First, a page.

Are you one of the many thousands of people who find themselves caught up in the middle of the housing market crises? It seems as if we see a special report about the real estate industry everyday, and almost every one of them will suggest you speak to your mortgage lender, if you are having difficulty paying your home loan. Great advise; the only problem is you may not know which lending company currently owns your mortgage. Just because you got your home appraised and received a loan from one particular company does not mean they are still carrying it.
This is extremely frustrating to homeowners and is serving to compound the housing market mess even further. You want to pay your mortgage in a timely manner, you want to be a responsible homeowner and you want to try and work out a payment plan that will enable you to keep you real estate, but how can you do that if you don’t know who you’re supposed to deal with? Complicating matters even more is the fact that all the experts suggest the sooner you act, the more likely you are of being able to make some sort of deal to keep your home. How can you get your home re-appraised, if you don’t know where the real estate appraiser is supposed to send their report? How did this happen?
In the turmoil that followed the collapse of the housing market, some lenders went out of business or were bought up by bigger lenders — and the loans from those out of business mortgage lenders changed hands. As the mortgage market has dried up, lenders have had to lay off workers who, just a few years ago, had a hard time keeping up with the influx of clients. Now, with foreclosures rising, there are fewer employees on the other end of the phone to help homeowners in trouble. Experienced real estate attorneys and professional housing counselors report that they’re also not having much luck navigating the maze of voicemail.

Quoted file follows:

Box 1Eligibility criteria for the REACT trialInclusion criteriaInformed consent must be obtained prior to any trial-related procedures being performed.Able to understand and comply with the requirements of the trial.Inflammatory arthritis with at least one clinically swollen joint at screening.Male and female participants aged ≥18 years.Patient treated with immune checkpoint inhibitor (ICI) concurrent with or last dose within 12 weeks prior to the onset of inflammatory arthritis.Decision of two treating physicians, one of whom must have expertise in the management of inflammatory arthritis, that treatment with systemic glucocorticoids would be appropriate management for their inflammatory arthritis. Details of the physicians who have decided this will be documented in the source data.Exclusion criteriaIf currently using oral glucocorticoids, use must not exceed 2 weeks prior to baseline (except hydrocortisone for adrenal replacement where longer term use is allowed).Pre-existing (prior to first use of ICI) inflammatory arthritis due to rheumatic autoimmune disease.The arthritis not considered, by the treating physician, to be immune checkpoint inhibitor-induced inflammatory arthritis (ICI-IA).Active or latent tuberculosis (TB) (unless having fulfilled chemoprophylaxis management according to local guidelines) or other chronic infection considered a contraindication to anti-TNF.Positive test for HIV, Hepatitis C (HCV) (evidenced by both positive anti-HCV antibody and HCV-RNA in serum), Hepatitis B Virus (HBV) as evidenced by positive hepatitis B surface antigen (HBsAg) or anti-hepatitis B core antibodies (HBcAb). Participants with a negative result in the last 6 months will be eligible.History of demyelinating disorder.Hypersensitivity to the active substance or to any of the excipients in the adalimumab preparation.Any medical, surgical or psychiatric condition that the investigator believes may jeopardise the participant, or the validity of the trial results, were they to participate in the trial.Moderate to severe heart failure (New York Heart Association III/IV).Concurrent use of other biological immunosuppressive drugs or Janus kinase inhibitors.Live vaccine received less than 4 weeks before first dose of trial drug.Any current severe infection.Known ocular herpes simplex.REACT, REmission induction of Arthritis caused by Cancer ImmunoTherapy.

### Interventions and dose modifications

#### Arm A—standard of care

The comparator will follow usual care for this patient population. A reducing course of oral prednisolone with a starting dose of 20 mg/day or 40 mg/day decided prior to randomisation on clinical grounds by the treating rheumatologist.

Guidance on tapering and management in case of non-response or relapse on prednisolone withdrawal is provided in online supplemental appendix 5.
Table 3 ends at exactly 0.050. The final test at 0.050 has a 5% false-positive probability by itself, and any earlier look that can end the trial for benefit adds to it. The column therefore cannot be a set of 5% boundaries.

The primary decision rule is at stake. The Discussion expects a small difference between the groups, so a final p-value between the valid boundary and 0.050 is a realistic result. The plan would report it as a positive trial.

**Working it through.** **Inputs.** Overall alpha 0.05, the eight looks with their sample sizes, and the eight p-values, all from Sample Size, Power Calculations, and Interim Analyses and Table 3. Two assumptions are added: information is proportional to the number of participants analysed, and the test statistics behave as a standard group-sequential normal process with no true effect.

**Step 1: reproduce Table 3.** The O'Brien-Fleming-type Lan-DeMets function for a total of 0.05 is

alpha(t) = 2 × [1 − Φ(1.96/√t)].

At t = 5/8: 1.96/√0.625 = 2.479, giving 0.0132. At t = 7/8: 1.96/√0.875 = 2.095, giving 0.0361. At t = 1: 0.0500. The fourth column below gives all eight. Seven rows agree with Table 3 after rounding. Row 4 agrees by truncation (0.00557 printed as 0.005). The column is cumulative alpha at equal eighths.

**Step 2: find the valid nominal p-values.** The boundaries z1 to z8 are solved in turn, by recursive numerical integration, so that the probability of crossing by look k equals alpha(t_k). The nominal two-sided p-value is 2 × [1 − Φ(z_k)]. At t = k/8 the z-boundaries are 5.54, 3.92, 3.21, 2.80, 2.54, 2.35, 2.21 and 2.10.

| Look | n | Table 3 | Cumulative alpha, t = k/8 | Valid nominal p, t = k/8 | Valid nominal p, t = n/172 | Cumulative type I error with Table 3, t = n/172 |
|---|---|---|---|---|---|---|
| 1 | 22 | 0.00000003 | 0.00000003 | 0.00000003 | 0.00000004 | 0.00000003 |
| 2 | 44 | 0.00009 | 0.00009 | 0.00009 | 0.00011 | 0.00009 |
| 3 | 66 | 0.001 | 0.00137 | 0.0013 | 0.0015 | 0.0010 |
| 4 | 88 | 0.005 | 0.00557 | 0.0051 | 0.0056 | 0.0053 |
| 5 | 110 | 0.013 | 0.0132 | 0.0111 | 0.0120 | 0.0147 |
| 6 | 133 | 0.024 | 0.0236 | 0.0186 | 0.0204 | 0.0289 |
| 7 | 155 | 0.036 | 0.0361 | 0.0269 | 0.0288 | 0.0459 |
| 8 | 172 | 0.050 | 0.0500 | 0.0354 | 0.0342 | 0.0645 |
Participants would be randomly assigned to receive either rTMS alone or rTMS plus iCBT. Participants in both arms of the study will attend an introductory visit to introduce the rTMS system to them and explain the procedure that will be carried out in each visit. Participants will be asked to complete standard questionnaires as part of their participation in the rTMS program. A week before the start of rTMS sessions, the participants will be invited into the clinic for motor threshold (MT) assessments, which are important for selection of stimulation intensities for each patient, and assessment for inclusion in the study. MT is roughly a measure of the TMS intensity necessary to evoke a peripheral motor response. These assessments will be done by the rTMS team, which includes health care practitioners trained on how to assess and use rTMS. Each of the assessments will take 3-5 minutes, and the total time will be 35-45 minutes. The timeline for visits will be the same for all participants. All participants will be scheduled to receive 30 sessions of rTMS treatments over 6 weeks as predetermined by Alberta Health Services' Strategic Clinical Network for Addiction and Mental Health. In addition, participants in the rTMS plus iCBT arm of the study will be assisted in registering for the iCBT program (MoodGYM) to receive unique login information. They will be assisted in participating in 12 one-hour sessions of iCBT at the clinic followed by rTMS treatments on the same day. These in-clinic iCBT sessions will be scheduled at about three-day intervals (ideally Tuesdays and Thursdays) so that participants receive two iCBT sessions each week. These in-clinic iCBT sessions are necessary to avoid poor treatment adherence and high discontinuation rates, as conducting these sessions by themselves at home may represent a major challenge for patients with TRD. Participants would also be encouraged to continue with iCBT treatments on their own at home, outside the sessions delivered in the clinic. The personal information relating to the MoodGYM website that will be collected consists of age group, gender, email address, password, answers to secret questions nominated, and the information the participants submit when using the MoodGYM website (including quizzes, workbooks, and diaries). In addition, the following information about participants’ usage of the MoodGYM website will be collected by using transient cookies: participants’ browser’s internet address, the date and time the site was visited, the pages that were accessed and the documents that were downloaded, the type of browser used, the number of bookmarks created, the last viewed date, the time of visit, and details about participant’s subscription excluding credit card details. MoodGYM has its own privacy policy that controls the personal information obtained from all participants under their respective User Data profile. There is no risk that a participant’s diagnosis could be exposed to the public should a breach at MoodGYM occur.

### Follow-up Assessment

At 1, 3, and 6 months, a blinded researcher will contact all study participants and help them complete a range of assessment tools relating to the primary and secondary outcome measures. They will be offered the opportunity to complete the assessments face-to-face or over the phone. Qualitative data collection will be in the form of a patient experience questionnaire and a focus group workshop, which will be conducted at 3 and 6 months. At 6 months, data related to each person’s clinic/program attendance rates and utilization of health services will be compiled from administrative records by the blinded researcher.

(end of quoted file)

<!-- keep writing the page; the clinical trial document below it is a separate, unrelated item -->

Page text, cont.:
Even worse is the fact that some lenders ended up bundling hundreds of mortgage loans together and putting them in a trust, which they then sold off in pieces to other lenders. Oy vay! It’s like trying to follow the breadcrumbs of a lost child. Worse, there may be no single “owner” of your loan if the original mortgage was bundled with hundreds of others and placed in a trust, which was then sold off in pieces to hundreds of investors. But here’s the good news, these lenders don’t want a bunch of foreclosed homes on their hands, so they will more than likely be willing to work with you. Now, how do you go about finding these elusive mortgage lenders?
One option might be to get some help from a HUD-approved housing counselor or a lawyer who specializes in working with lenders and may be able to help you cut through the significant thicket of red tape. The National Foundation for Credit Counseling has a website where you can locate an office near where you live. If you can’t afford a lawyer, look for a non-profit office; many of them are spending a lot more time these days on housing and mortgage issues.
I know it seems like an impossible situation, but there are people out there that can help. Find some good real estate professionals who will fight for you, and you may be able to keep your home. Just remember the worst thing you can do is nothing.
If you are looking to refinance a home, purchase a home or you just want to better understand the current value of your home, visit us at www.iappraiseforyou.com